Me: "Who has the best seat in the house, me or daddy?"

Adam: "Well, Daddy's is nice, but yours is best. Your's is squishier."

Friday, October 9, 2009

The thread that holds it all together

When I feel sorry for myself, I end up thinking about pioneer women. I think about pioneer women WAY too much. I think about how they toiled in their sunny gardens, tended and taught their children, stopped to nurse chubby, dirty babies, and then turned right around to dismember, salt and smoke large animal carcasses for winter. They pickled what ever could be pickled (ever had pickled watermelon rinds?), scrubbed their houses clean with sand and vinegar, baked daily and cooked massive meals for big, sweaty pioneer men. From the dust of the earth they made a life, and they wasted nothing.

But what I really think about is their dresses (I am a woman, it's all about clothes).

Truly, I am obsessed with pioneer dresses and what they mean (because to me everything means something. I will be a sad little spirit, if, when I die, some other spirit floats over to me and says, "Um, yeah, all that meaning you found in everything, well, you were pretty much making that up."). A pioneer woman of course made all of her own - and for that matter, everyone else's - clothes. Due to the cost of cloth, that probably meant she seldom made clothes and mostly mended them. But, on the rare, special occasion when she did make a dress for herself, she did something really interesting. She used too much fabric.

Well, too much for the moment. She would cut the skirt to be about four inches longer than she needed it to be, and that extra length of cloth would be tucked up under her waistband and hidden within the bodice (because just what every prairie woman needs is one more layer of fabric around her middle in the dead heat of summer), and there the fabric would stay for a few seasons. As her skirt hem brushed the dusty roads, hovered in the embers of her fireplace, and scraped along barn floors, the fabric would fade and become tattered.

Then on some rainy day she would remove the skirt from the dress, carefully picking out the thread so that she could reuse it again. She would cut off the exhausted fabric from the bottom of the skirt (to be used as rags of course), then skillfully invert the skirt and reattach it with the same thread, creating a brand new dress hem. The rest was interesting too, how her old dresses would later be made into aprons and children's clothes, then how those would be made into rags and rugs. Nothing was wasted, not the first time, not ever. But for me, the skirt is the point.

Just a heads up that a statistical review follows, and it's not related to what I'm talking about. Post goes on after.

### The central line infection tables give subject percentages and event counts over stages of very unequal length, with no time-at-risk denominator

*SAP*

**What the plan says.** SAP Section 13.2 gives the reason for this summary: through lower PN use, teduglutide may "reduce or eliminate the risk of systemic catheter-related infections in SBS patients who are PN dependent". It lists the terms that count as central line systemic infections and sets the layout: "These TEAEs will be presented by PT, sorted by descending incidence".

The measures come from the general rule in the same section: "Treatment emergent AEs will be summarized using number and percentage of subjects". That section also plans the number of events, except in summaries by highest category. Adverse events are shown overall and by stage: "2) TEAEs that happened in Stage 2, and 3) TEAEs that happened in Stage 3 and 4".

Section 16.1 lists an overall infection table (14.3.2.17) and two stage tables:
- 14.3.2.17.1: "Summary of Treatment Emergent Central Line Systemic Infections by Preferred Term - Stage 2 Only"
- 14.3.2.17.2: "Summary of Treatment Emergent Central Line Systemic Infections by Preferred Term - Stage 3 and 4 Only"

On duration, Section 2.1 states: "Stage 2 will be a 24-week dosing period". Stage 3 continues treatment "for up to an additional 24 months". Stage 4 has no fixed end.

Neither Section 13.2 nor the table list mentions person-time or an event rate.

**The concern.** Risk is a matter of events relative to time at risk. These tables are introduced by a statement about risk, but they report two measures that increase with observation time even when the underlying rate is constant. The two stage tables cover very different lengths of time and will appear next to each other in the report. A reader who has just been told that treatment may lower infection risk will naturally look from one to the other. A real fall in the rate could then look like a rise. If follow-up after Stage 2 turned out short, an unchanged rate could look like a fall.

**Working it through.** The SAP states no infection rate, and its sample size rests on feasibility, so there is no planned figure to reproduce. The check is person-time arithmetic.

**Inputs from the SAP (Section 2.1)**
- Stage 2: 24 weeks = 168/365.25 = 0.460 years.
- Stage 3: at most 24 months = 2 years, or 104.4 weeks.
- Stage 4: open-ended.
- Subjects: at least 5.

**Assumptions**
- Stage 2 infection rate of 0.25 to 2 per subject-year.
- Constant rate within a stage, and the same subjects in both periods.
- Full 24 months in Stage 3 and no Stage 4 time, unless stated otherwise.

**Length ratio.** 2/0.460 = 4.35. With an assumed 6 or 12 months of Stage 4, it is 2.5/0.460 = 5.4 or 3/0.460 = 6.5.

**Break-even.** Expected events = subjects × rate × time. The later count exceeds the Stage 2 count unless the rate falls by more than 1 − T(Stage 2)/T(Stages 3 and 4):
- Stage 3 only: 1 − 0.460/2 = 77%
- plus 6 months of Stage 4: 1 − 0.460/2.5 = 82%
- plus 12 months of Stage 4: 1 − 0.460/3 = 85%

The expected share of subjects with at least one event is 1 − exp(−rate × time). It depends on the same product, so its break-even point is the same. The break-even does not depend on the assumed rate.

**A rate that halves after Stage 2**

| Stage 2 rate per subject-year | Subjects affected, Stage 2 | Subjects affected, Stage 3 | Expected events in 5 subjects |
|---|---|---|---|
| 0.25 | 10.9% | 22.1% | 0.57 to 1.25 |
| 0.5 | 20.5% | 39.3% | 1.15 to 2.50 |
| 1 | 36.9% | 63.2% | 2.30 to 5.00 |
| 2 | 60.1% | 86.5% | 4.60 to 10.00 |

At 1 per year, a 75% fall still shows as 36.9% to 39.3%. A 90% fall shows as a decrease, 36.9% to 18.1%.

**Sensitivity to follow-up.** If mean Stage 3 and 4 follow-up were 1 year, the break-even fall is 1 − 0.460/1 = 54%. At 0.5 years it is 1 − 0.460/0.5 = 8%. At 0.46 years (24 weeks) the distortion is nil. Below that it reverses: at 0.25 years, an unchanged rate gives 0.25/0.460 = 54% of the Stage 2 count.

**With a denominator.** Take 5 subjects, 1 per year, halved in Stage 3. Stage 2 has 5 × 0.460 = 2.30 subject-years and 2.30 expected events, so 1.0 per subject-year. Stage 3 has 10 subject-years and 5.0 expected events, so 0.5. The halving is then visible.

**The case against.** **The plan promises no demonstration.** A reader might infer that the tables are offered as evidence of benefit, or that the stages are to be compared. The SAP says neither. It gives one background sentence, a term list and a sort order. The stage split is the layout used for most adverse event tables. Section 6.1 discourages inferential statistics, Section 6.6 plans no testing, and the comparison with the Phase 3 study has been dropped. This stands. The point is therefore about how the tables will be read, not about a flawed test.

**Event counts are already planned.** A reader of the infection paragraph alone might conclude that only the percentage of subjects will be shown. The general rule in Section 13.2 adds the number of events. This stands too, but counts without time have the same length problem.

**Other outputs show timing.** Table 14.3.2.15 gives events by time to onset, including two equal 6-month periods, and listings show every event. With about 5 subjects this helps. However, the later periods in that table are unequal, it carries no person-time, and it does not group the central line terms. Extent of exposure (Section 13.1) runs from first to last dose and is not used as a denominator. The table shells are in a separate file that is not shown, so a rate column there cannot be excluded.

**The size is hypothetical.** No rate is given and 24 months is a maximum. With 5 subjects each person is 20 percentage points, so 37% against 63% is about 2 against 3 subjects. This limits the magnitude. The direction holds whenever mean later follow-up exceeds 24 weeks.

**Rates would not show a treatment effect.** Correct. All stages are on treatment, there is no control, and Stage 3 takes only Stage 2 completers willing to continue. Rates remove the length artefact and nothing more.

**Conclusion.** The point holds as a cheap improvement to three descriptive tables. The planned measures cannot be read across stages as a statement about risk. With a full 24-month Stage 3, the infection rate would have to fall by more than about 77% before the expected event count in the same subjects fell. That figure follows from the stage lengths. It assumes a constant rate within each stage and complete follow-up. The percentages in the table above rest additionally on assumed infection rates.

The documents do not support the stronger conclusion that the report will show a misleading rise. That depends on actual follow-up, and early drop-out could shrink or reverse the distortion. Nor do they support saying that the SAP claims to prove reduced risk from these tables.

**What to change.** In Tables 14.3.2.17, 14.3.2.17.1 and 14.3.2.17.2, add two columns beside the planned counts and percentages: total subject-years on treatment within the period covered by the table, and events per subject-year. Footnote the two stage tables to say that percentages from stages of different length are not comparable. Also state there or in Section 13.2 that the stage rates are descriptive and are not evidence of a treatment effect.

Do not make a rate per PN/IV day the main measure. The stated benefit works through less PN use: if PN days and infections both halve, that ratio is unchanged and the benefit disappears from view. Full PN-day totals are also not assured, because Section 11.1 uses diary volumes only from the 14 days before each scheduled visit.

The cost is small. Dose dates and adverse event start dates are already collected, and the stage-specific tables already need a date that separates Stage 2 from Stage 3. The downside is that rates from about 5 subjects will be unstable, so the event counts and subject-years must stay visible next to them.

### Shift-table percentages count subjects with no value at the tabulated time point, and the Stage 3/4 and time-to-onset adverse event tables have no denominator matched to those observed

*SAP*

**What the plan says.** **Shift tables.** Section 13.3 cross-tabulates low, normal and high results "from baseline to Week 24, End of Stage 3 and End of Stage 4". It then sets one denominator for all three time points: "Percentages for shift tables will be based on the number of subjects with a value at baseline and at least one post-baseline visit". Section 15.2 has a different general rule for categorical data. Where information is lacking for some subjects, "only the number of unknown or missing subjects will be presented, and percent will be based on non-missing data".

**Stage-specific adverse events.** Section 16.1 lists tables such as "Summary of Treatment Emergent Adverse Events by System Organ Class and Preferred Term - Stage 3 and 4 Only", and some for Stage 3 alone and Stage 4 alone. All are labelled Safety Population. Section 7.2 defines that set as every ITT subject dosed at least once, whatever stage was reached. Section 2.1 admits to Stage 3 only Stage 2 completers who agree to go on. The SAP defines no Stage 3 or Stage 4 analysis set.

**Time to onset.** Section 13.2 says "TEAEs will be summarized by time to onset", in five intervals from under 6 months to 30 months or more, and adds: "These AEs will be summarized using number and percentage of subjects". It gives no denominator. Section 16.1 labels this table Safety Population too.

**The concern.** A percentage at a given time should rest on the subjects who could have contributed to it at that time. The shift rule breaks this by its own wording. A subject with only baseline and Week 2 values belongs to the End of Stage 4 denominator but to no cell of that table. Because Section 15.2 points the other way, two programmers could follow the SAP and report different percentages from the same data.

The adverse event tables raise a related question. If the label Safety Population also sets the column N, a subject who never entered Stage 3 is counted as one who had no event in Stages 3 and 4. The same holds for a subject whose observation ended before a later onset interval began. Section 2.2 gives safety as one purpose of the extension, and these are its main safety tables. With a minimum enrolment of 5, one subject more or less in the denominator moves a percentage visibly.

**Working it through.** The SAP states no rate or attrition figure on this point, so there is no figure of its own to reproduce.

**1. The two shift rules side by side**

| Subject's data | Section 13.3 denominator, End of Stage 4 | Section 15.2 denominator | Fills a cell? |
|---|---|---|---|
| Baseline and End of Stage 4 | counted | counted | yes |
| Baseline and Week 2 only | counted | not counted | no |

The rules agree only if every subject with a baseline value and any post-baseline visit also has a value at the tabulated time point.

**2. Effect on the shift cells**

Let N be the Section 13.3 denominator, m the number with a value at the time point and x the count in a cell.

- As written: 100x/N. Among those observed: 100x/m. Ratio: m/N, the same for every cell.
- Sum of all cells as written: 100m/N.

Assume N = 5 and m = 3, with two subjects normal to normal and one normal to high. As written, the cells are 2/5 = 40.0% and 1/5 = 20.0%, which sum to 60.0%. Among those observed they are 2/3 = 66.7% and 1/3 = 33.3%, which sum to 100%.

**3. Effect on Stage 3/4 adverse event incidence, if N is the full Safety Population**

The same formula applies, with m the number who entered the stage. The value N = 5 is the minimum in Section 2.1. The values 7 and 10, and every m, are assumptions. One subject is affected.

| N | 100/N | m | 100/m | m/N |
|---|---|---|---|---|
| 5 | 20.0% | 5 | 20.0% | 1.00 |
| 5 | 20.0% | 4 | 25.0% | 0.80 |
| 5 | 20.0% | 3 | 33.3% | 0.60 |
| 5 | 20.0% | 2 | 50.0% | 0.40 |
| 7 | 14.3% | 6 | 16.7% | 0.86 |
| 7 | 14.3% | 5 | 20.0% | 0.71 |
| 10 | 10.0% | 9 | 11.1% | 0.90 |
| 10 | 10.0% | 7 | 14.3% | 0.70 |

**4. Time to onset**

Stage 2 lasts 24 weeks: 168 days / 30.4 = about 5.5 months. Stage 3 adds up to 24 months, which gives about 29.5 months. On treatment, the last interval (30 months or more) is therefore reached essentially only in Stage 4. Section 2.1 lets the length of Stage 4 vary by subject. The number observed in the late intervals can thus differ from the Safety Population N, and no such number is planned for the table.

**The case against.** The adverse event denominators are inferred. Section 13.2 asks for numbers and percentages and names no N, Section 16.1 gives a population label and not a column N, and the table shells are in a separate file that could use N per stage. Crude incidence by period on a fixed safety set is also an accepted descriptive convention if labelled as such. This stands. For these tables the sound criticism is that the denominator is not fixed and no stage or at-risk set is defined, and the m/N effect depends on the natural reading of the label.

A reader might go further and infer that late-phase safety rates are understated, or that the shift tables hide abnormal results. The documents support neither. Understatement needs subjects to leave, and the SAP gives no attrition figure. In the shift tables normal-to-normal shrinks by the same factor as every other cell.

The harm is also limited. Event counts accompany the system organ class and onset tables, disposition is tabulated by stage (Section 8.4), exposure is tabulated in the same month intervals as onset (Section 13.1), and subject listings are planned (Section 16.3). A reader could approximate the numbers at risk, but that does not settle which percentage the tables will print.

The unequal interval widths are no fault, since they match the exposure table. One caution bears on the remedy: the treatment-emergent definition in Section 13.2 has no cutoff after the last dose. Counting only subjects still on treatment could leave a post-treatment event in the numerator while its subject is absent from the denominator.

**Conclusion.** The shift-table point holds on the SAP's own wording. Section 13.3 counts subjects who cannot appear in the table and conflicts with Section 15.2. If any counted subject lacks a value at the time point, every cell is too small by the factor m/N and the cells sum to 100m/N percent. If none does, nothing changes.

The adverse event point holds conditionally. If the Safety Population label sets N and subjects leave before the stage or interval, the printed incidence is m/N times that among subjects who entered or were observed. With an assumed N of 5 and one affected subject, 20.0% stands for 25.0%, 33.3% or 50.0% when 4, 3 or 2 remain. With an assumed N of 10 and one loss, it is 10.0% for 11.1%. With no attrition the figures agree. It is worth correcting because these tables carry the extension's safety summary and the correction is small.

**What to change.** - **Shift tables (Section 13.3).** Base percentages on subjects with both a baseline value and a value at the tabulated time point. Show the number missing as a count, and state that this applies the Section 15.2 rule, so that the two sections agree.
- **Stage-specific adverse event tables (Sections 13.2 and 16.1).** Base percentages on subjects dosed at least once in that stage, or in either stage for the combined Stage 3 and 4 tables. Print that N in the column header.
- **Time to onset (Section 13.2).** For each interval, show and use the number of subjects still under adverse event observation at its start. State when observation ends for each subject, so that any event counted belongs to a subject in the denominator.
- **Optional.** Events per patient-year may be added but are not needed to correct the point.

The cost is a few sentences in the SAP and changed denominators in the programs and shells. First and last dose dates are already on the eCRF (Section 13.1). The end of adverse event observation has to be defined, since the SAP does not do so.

Because while she worked so hard and gave so much and carefully conserved everything, in this case, she saved something back. Of course she was saving things all the time to be stored for winter, but I am intrigued that, in a time when there was little to spare, she, this woman, would set something aside for herself that she would need later. Maybe it was tempting to make something else from the extra fabric for one of the small children, but she tucked it away for her future self.

I don't need to make my family's clothes. I have a freezer and a grocery store. I don't even have to cook if I don't want to. I can't count the times while sewing I have picked up a seam ripper with no regard for the little thread that held it all together.

Where in my life do I need to tuck away a little extra fabric? And where is my little thread?

Paintings by Harvey Dunn and Morgan Weistling


rebekahmott said...

Wow now you made me think, of what I need to put away and not take advatage of. THANKS!!! LOL

c jane said...

And now you will have me thinking about pioneer women way too much.

Lovely post!

(thanks for sending me the link!)